Many social systems favour a short term approach. In government and in business, as well as in many other areas, if we are to address some of the most pressing challenges we face then we will need to adjust to taking the long term view.
Tackling topics such as climate change requires a willingness to invest now for long term benefit, and an ability to transform threats into opportunities. Whilst progress is being made, strong political and business leadership is still required to ensure long-term needs do not fall foul of short term gain.
The choice between thinking in the long or short term applies to all aspects of our lives – in politics, economics, business and personal relationships. The definition of what is short or long term can vary widely according to the situation. For a small business starting out, its short term plans might be simply finding monthly work in order to keep paying the bills, while an established business would consider increasing its annual turnover as short term and have a 20 year long term plan. Alternatively, one could consider the current generation to be short term and future generations to be long term. In general, short term thinking provides benefit now, sometimes to the detriment of the future, while long term thinking provides future benefit but carries a short term cost.
Addressing Climate Change clearly requires long term thinking. However this leads to short term cost increase in return for potential future benefit. So should we bear the costs now in order to reduce the cost impact in the future, or simply ignore the matter and worry about the costs later? Perhaps by then we’ll be long gone and someone else will deal with them. Recent unusual weather events in the UK and elsewhere are an indication of the potential impact of climate change and its cost. Given the likely spend on flood defences and other mitigation measures, it clearly makes sense to also invest in CO2 emissions reduction.
Many of society’s systems favour short term thinking and generally put community interests far behind commercial interests. Staff are incentivised on annual bonuses linked to annual performance. Shareholders seek short term gain. Nothing is built to last, and “planned obsolescence” is actively encouraged, with software updates quickly become too advanced for the old hardware. Psychological obsolescence uses marketing to attempt to wear the product out in the consumers mind, convincing consumers that they need the newest model. This practice increases profits, but also increases pollution from waste and production. It is not sustainable and encourages short-term thinking.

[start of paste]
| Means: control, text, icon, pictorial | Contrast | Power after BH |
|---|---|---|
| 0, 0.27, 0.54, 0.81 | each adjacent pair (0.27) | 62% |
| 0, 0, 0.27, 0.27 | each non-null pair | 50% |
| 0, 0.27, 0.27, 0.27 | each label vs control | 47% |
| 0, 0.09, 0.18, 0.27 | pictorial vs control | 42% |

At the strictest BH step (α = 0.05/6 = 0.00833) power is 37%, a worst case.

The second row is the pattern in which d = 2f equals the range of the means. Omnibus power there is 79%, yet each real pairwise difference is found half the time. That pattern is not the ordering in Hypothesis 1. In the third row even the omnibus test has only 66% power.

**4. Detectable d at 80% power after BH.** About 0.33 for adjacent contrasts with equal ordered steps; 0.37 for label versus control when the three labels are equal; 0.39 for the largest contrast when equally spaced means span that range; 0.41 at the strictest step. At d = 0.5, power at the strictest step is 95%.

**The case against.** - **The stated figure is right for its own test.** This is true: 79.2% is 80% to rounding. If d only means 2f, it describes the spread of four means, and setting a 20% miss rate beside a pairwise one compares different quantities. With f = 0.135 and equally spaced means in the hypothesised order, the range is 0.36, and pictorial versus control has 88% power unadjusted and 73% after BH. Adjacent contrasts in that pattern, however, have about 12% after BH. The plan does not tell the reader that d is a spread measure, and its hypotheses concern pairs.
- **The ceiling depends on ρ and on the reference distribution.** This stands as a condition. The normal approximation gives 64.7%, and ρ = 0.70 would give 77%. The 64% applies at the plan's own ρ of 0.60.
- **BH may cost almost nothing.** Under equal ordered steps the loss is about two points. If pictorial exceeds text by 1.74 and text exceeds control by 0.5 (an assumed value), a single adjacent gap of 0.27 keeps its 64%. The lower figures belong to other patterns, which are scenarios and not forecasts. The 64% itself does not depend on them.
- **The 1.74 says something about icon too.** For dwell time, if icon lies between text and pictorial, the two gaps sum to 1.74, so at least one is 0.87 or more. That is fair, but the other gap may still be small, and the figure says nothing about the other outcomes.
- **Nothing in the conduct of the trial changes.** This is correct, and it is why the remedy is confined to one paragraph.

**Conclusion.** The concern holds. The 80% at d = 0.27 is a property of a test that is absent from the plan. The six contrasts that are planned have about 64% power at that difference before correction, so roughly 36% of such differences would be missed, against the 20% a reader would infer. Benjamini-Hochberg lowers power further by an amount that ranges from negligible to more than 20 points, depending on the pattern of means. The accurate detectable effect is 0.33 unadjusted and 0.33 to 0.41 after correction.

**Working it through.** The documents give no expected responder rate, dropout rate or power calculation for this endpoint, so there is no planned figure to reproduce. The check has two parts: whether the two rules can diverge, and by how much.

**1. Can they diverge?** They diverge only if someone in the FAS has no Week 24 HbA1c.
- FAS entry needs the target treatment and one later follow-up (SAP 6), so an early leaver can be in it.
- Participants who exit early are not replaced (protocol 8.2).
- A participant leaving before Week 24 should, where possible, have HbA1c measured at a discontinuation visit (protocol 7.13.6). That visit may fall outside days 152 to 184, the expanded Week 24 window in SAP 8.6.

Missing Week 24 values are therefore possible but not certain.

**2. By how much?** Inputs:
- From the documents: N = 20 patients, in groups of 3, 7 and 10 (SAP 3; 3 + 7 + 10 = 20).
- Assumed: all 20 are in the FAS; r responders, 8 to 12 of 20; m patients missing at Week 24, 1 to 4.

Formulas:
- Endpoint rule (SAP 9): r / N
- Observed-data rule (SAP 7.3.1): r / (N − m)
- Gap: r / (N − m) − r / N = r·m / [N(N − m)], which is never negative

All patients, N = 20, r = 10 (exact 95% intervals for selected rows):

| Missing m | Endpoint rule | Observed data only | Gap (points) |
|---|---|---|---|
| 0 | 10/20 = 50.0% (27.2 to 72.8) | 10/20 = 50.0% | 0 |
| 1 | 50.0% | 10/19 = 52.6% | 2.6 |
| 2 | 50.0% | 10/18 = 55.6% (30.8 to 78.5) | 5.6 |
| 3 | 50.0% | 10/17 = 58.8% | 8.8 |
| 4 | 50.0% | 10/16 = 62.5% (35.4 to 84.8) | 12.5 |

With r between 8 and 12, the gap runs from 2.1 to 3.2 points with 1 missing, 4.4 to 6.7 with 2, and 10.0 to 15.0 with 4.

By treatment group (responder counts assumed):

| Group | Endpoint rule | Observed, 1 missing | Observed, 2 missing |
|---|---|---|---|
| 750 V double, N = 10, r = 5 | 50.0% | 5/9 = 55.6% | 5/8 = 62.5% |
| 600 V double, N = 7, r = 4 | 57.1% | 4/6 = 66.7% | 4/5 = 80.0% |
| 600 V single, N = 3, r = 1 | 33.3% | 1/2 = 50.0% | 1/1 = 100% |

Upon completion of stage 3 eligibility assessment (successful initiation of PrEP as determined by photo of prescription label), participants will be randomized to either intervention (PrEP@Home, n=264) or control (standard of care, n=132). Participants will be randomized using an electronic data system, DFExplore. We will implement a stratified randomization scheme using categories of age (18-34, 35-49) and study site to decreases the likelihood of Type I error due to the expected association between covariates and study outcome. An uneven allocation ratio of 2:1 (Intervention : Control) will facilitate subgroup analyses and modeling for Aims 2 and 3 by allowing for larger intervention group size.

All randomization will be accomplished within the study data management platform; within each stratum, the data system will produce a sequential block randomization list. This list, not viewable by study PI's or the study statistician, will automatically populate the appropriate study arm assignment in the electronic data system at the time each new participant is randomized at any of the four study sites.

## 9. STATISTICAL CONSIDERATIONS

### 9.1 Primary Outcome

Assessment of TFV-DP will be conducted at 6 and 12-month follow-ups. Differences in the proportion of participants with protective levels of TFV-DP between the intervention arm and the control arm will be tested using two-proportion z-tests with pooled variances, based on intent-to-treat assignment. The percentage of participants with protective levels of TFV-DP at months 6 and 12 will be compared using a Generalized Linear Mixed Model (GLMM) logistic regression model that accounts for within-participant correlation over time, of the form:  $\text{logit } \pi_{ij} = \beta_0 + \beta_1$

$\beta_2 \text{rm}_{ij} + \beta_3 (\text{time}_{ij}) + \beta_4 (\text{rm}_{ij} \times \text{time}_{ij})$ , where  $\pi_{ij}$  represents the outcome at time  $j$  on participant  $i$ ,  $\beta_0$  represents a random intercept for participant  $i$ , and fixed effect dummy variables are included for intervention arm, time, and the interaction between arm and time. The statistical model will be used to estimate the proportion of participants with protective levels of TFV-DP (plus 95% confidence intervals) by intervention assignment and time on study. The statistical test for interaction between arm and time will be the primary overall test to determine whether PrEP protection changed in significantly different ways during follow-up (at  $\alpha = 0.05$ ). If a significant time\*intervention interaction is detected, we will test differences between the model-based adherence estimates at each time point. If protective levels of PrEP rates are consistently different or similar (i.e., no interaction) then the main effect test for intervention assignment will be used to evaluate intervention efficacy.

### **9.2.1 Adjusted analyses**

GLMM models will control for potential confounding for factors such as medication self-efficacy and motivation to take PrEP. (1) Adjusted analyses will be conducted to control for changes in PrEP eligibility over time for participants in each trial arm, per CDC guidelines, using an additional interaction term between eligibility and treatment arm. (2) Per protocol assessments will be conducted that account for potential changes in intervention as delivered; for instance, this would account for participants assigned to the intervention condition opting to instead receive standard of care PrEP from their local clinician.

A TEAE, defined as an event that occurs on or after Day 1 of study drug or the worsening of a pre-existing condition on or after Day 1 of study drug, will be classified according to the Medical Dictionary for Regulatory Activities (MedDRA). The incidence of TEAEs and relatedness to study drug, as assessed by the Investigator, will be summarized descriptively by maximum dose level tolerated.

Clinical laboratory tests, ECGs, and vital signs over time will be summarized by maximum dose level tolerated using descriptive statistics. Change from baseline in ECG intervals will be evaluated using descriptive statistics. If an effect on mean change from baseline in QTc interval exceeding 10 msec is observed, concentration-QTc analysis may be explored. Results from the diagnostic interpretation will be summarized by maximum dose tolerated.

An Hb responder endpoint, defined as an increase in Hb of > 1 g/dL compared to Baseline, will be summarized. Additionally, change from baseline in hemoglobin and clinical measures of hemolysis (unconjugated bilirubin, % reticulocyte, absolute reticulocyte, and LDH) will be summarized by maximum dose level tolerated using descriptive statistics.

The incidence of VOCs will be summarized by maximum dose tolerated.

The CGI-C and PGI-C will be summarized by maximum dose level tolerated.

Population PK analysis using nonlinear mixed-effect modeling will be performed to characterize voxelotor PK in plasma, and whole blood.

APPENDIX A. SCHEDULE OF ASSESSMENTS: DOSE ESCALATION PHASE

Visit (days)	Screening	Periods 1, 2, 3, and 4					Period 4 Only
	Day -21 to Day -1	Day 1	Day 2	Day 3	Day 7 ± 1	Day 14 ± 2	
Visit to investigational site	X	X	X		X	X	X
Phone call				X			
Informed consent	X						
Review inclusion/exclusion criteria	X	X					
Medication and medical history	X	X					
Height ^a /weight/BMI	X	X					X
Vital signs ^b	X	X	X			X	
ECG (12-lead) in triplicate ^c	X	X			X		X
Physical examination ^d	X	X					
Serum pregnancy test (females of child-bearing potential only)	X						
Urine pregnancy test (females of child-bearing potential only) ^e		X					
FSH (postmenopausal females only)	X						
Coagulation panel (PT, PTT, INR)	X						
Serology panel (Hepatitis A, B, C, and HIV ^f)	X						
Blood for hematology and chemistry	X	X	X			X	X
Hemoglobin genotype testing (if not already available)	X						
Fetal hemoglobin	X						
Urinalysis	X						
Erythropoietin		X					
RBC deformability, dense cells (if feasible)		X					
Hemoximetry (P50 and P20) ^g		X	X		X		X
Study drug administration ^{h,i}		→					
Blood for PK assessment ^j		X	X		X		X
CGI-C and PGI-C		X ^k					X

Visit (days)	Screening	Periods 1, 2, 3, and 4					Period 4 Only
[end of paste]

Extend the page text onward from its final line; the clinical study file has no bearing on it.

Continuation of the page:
Politicians could be viewed as being particularly susceptible to short term thinking. However idealistic they may be in setting out to benefit and improve their country or constituency, in order to do that they must get elected, and sometimes re-elected. Some politicians would consider getting re-elected their main priority above all else. Regular elections encourage short-term policy making in order to maintain popularity, to the detriment of long term investment in infrastructure and industries required for a sustainable future. Furthermore ministerial reshuffles ensure that the leadership of government departments change on a regular basis and continuity of direction is left in the hands of the senior civil servants. Hardly conducive to visionary long term thinking.
The core values underlying long-termism are responsibility and selflessness, and there are countless examples of people behaving in these ways, acting responsibly with patience and willpower. Planting trees for the future is a perfect example of long term thinking. There is a Greek proverb that says “A society grows great when old men plant trees whose shade they know they will never sit in”. The Caledonian forest of the Cairngorm National Park has been steadily felled since the Neolithic period 2000 years ago for timber and fuel, clearing for agriculture, and overgrazing by deer and sheep. Scots pine is a keystone species in the Caledonian forest ecosystem and usually live up to 300 years, however one tree takes less than a day to fell. Since 1989, Trees for Life has created 4,000 hectares of new Caledonian forest by planting over 1 million trees and this work is ongoing, aiming to restore native woodlands to an area of over 155,000 hectares.